That’s a shame because the film is shot lovingly and Batra traverses the city to distill its uniqueness: from its tiny hovels to its tea shops, the chatty cab-drivers and the rodent-infested cinemas. Trouble is, it’s all in service of a screenplay that feels too slight. The writing doesn’t pack the emotional urgency of The Lunchbox, and the characters aren’t as compelling. There is a delicate quality to the central relationship but it never takes flight. Batra keeps the story on slow-burn; how you wish he’d stirred things up from time to time.

In the end Photograph feels oddly out of focus. I’m going with two-and-a-half out of five.

(This review first aired on CNN News18)

January 4, 2019

Bee plus!

Filed under: Their Films — Rajeev @ 11:12 pm

January 04, 2019

Cast: Hailee Steinfeld, John Cena, Pamela Adlon, Voices of Justin Theroux and Angela Bassett

Director: Travis Knight

I didn’t think there’d be a day the words ‘charming’ and ‘Transformers’ could appear in the same sentence, but lo and behold it’s happened! Bumblebee, a spinoff film and the origin story of the yellow shape-shifting Transformer, is, for the most part, yes, a charming affair.

It’s a very different film from the overlong metal-on-metal CGI orgies that Michael Bay has inflicted upon us since 2007. In the hands of director Travis Knight and screenwriter Christina Hodson Bumblebee is essentially E.T.:The Extra-Terrestrial but with a robot-automobile hybrid at the centre of the story.

Disguised as a rundown Volkswagen Beetle, hiding out in a junkyard, former Cybertron citizen B-127 is discovered by Charlie, a teenage girl with a love of old cars. The bonding scenes between girl and Autobot are fleshed out with great feeling. He’s like a scared puppy crouching in her garage; she comforts him, gives him a name, hides him from her folks and the big bad world out there.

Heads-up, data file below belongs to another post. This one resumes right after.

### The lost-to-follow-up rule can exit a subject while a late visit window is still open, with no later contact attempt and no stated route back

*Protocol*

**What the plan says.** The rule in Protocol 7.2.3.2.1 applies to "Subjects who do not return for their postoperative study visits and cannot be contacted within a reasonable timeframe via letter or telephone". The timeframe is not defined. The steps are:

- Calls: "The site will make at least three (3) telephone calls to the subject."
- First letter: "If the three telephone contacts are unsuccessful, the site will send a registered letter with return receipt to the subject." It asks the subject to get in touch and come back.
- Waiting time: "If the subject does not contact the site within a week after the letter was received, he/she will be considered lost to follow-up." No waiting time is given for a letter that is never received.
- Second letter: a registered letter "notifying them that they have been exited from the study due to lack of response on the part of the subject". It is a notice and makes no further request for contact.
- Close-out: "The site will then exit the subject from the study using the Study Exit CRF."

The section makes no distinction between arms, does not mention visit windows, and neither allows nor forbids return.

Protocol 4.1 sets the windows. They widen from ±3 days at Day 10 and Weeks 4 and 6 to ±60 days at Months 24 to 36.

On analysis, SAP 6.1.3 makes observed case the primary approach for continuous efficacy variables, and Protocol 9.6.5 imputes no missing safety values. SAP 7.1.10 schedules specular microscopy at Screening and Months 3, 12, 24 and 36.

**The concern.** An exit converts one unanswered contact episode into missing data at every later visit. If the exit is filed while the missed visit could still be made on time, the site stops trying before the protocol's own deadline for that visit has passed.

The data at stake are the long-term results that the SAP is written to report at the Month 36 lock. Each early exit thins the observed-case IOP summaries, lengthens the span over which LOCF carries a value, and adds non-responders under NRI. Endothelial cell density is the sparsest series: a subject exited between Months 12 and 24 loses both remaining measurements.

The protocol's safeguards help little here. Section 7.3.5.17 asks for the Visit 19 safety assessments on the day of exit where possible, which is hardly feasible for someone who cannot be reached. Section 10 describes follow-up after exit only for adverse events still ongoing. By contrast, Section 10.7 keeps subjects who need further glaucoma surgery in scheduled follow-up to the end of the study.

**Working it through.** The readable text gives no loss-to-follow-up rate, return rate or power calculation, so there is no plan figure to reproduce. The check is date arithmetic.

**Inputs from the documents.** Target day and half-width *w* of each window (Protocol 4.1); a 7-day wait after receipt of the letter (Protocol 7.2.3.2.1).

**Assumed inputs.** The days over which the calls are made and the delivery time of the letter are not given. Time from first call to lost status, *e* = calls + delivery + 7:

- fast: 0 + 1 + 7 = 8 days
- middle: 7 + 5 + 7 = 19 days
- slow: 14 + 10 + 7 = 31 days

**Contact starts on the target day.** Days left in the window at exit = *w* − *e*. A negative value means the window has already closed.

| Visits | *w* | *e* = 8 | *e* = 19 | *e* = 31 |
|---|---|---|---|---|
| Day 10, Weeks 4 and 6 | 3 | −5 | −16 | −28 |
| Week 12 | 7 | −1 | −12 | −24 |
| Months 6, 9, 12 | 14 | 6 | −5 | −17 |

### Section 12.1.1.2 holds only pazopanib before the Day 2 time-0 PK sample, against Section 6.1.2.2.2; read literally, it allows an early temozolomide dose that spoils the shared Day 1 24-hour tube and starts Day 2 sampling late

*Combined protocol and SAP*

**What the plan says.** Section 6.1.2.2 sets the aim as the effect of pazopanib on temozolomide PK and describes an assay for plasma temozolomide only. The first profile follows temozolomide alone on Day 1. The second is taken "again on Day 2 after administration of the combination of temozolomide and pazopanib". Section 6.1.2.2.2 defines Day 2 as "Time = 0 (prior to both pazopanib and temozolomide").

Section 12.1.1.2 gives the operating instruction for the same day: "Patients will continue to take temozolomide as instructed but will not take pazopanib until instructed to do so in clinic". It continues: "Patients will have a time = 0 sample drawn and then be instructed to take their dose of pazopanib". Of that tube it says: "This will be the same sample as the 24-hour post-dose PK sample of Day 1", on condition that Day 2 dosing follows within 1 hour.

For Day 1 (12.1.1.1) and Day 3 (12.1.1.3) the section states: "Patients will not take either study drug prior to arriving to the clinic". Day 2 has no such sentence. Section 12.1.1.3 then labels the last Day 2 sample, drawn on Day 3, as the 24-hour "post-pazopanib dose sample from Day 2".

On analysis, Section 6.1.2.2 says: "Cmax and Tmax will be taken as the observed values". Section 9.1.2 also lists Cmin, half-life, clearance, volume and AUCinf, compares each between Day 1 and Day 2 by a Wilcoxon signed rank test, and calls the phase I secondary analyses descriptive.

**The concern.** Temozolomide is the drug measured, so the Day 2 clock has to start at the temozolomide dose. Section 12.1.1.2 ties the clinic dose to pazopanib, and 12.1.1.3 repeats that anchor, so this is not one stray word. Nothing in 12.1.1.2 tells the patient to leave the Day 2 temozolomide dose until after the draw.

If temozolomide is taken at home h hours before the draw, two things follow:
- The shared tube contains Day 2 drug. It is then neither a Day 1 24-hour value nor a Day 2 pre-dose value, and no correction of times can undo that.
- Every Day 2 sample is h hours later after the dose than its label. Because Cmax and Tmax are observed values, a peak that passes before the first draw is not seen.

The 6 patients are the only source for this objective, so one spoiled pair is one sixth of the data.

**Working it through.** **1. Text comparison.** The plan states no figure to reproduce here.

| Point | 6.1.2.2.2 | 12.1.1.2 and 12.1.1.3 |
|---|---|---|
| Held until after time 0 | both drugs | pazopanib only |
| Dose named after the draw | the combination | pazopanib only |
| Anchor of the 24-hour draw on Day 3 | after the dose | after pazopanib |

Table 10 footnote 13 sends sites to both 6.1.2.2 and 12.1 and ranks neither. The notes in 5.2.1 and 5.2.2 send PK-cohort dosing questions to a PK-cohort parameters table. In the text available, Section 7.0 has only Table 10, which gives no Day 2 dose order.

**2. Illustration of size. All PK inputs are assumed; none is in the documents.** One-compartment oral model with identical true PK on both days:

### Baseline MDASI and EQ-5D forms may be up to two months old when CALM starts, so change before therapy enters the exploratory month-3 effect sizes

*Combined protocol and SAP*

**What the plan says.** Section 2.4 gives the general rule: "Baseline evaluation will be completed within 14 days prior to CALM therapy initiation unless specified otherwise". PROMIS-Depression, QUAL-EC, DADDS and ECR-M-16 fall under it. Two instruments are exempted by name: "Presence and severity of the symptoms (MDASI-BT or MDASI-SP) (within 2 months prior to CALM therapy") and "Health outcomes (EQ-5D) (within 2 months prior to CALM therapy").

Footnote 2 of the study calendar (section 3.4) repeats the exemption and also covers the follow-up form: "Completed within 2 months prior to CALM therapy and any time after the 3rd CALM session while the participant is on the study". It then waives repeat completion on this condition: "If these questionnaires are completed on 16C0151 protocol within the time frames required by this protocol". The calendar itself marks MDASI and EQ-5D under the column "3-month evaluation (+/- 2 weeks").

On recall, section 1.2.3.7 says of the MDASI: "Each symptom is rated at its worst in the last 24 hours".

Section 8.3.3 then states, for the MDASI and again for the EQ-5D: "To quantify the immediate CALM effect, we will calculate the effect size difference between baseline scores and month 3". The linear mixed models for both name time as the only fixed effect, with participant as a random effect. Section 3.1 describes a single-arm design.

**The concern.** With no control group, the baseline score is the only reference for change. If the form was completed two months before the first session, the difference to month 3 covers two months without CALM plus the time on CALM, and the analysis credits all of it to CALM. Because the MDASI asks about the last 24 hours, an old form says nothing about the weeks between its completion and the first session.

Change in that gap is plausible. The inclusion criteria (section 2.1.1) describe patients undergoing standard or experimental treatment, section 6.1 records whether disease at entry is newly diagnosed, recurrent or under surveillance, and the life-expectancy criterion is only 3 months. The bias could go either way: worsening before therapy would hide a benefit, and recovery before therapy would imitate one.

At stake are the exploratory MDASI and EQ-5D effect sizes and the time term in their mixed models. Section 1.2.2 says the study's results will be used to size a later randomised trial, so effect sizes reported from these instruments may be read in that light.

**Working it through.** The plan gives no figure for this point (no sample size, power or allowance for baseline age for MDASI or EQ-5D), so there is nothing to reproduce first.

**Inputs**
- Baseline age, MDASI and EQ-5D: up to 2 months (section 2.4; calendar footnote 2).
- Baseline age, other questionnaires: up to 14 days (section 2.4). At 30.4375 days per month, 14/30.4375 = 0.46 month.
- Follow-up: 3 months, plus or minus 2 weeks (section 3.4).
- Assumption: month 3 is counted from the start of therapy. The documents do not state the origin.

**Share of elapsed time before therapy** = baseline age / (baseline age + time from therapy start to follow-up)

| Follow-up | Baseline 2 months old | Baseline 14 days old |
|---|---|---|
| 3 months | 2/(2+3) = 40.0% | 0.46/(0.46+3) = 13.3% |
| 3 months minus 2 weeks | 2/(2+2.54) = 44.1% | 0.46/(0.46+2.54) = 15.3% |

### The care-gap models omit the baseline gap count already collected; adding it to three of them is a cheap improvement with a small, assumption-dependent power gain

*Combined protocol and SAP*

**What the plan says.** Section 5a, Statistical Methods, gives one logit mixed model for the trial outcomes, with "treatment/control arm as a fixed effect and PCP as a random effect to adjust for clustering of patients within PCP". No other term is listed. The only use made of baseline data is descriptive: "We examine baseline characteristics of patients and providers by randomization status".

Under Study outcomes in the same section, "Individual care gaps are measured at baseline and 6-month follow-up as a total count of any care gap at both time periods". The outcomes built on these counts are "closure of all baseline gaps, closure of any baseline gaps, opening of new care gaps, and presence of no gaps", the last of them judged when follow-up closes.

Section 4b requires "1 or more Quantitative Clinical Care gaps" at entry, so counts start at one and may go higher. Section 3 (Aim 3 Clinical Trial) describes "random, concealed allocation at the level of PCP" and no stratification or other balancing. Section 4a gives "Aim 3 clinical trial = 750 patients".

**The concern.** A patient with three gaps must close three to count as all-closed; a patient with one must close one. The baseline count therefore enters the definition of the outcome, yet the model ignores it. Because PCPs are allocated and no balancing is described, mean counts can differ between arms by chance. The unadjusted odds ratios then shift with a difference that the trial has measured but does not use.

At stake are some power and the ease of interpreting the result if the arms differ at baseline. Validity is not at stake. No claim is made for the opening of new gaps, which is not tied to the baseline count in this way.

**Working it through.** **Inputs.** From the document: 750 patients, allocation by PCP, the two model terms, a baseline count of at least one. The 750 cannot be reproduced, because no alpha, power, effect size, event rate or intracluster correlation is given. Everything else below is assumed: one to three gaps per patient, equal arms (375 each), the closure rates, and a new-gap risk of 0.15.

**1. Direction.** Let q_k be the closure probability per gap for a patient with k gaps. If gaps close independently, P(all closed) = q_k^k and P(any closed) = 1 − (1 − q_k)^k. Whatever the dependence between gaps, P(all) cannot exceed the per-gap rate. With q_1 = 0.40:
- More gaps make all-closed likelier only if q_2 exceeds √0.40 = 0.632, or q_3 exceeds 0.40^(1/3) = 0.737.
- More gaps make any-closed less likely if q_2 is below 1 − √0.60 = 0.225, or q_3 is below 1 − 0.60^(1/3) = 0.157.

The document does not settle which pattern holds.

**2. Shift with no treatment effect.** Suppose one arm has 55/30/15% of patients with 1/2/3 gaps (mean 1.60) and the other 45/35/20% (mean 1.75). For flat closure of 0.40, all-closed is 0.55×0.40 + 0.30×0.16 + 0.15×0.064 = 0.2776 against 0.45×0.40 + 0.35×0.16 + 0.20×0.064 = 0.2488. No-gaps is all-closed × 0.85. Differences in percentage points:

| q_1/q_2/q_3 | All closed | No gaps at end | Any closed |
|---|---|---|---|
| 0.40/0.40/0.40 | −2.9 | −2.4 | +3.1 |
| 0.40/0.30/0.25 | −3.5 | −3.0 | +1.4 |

The beats are familiar, but Hailee Steinfeld brings warmth and a touch of comedy as Charlie, and the giant robot has a cuddly pet-like quality that makes the whole relationship undeniably endearing in a Spielbergian sort of way. It’s all soaked in 80s nostalgia complete with Walkmans and Cyndi Lauper tunes. There’s also that distinct sense of an adventure away from the gaze of pesky adults.

But I hope I didn’t lead you into thinking there’s none of that crash-bang-boom mayhem that is the staple of the Transformers franchise. Two Decepticon assassins are hot on Bumblebee’s trail, following him all the way from his battle-ravaged planet, so that should give you an idea of what ensues. There’s also John Cena as a not-particularly-happy army man who has unresolved issues with our metal hero.

Nevertheless this is the most ‘family friendly’ film in the Transformers universe, and unlike the earlier instalments the action here is thankfully coherent. At its core it’s really a coming of age movie – the story of a troubled teenager whose life is changed by an unexpected visitor.

I was pleasantly surprised. I think you might enjoy it too. I’m going with three out of five for Bumblebee.

(This review first aired on CNN News18)